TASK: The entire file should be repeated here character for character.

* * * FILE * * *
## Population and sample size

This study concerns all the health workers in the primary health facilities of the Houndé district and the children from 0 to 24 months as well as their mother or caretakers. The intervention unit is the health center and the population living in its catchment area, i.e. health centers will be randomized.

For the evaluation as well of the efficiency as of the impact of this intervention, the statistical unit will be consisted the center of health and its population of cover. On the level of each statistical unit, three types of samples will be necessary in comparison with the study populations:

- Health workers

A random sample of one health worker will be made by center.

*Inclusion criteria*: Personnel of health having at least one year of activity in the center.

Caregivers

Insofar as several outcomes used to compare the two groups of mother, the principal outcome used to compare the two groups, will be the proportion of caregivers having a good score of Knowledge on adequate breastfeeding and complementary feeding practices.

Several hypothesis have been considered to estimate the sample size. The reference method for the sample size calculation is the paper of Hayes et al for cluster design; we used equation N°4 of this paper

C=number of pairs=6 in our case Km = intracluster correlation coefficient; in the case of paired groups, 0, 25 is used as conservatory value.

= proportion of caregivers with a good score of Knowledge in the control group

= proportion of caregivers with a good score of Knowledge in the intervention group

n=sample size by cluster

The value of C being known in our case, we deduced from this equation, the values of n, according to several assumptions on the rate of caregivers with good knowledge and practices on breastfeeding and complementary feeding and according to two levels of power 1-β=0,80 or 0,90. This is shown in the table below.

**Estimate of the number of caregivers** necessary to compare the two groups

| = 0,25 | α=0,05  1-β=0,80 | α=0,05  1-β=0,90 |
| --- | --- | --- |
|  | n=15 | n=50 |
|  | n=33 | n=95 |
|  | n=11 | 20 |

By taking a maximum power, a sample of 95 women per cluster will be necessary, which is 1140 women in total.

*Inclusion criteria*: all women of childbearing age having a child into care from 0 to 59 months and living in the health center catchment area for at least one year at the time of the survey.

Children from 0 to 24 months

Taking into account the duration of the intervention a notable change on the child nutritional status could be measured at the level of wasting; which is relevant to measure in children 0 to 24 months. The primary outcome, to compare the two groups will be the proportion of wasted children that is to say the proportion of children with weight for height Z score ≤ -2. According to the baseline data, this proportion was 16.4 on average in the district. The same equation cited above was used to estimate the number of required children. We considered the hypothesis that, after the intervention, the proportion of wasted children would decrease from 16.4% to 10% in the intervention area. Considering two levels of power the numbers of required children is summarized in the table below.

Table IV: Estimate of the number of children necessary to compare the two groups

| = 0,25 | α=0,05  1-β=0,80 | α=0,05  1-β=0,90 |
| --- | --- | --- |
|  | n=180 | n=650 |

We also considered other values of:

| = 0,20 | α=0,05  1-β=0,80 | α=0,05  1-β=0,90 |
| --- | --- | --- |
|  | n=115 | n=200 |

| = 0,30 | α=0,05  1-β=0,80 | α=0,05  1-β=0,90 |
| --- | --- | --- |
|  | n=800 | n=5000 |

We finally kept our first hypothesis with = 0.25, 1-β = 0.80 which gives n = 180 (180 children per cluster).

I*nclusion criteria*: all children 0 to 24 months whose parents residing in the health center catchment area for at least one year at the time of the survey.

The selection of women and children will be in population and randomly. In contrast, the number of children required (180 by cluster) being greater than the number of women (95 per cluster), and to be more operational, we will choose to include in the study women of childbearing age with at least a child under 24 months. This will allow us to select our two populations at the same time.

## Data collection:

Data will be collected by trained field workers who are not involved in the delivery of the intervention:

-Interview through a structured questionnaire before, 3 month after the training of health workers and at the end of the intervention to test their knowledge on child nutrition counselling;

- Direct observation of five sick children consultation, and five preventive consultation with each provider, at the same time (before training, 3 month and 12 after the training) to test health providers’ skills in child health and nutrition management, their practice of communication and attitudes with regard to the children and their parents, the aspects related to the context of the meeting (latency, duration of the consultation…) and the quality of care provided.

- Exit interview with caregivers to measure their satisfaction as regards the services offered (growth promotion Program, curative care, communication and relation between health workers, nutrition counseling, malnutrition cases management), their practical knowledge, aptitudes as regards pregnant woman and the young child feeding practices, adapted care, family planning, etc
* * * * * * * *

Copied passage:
## Population and sample size

This study concerns all the health workers in the primary health facilities of the Houndé district and the children from 0 to 24 months as well as their mother or caretakers. The intervention unit is the health center and the population living in its catchment area, i.e. health centers will be randomized.

For the evaluation as well of the efficiency as of the impact of this intervention, the statistical unit will be consisted the center of health and its population of cover. On the level of each statistical unit, three types of samples will be necessary in comparison with the study populations:

- Health workers

A random sample of one health worker will be made by center.

*Inclusion criteria*: Personnel of health having at least one year of activity in the center.

Caregivers

Insofar as several outcomes used to compare the two groups of mother, the principal outcome used to compare the two groups, will be the proportion of caregivers having a good score of Knowledge on adequate breastfeeding and complementary feeding practices.

Several hypothesis have been considered to estimate the sample size. The reference method for the sample size calculation is the paper of Hayes et al for cluster design; we used equation N°4 of this paper

C=number of pairs=6 in our case Km = intracluster correlation coefficient; in the case of paired groups, 0, 25 is used as conservatory value.

= proportion of caregivers with a good score of Knowledge in the control group

= proportion of caregivers with a good score of Knowledge in the intervention group

n=sample size by cluster

The value of C being known in our case, we deduced from this equation, the values of n, according to several assumptions on the rate of caregivers with good knowledge and practices on breastfeeding and complementary feeding and according to two levels of power 1-β=0,80 or 0,90. This is shown in the table below.

**Estimate of the number of caregivers** necessary to compare the two groups

| = 0,25 | α=0,05  1-β=0,80 | α=0,05  1-β=0,90 |
| --- | --- | --- |
|  | n=15 | n=50 |
|  | n=33 | n=95 |
|  | n=11 | 20 |

By taking a maximum power, a sample of 95 women per cluster will be necessary, which is 1140 women in total.

*Inclusion criteria*: all women of childbearing age having a child into care from 0 to 59 months and living in the health center catchment area for at least one year at the time of the survey.

Children from 0 to 24 months

Taking into account the duration of the intervention a notable change on the child nutritional status could be measured at the level of wasting; which is relevant to measure in children 0 to 24 months. The primary outcome, to compare the two groups will be the proportion of wasted children that is to say the proportion of children with weight for height Z score ≤ -2. According to the baseline data, this proportion was 16.4 on average in the district. The same equation cited above was used to estimate the number of required children. We considered the hypothesis that, after the intervention, the proportion of wasted children would decrease from 16.4% to 10% in the intervention area. Considering two levels of power the numbers of required children is summarized in the table below.

Table IV: Estimate of the number of children necessary to compare the two groups

| = 0,25 | α=0,05  1-β=0,80 | α=0,05  1-β=0,90 |
| --- | --- | --- |
|  | n=180 | n=650 |

We also considered other values of:

| = 0,20 | α=0,05  1-β=0,80 | α=0,05  1-β=0,90 |
| --- | --- | --- |
|  | n=115 | n=200 |

| = 0,30 | α=0,05  1-β=0,80 | α=0,05  1-β=0,90 |
| --- | --- | --- |
|  | n=800 | n=5000 |

We finally kept our first hypothesis with = 0.25, 1-β = 0.80 which gives n = 180 (180 children per cluster).

I*nclusion criteria*: all children 0 to 24 months whose parents residing in the health center catchment area for at least one year at the time of the survey.

The selection of women and children will be in population and randomly. In contrast, the number of children required (180 by cluster) being greater than the number of women (95 per cluster), and to be more operational, we will choose to include in the study women of childbearing age with at least a child under 24 months. This will allow us to select our two populations at the same time.

## Data collection:

Data will be collected by trained field workers who are not involved in the delivery of the intervention:

-Interview through a structured questionnaire before, 3 month after the training of health workers and at the end of the intervention to test their knowledge on child nutrition counselling;

- Direct observation of five sick children consultation, and five preventive consultation with each provider, at the same time (before training, 3 month and 12 after the training) to test health providers’ skills in child health and nutrition management, their practice of communication and attitudes with regard to the children and their parents, the aspects related to the context of the meeting (latency, duration of the consultation…) and the quality of care provided.

- Exit interview with caregivers to measure their satisfaction as regards the services offered (growth promotion Program, curative care, communication and relation between health workers, nutrition counseling, malnutrition cases management), their practical knowledge, aptitudes as regards pregnant woman and the young child feeding practices, adapted care, family planning, etc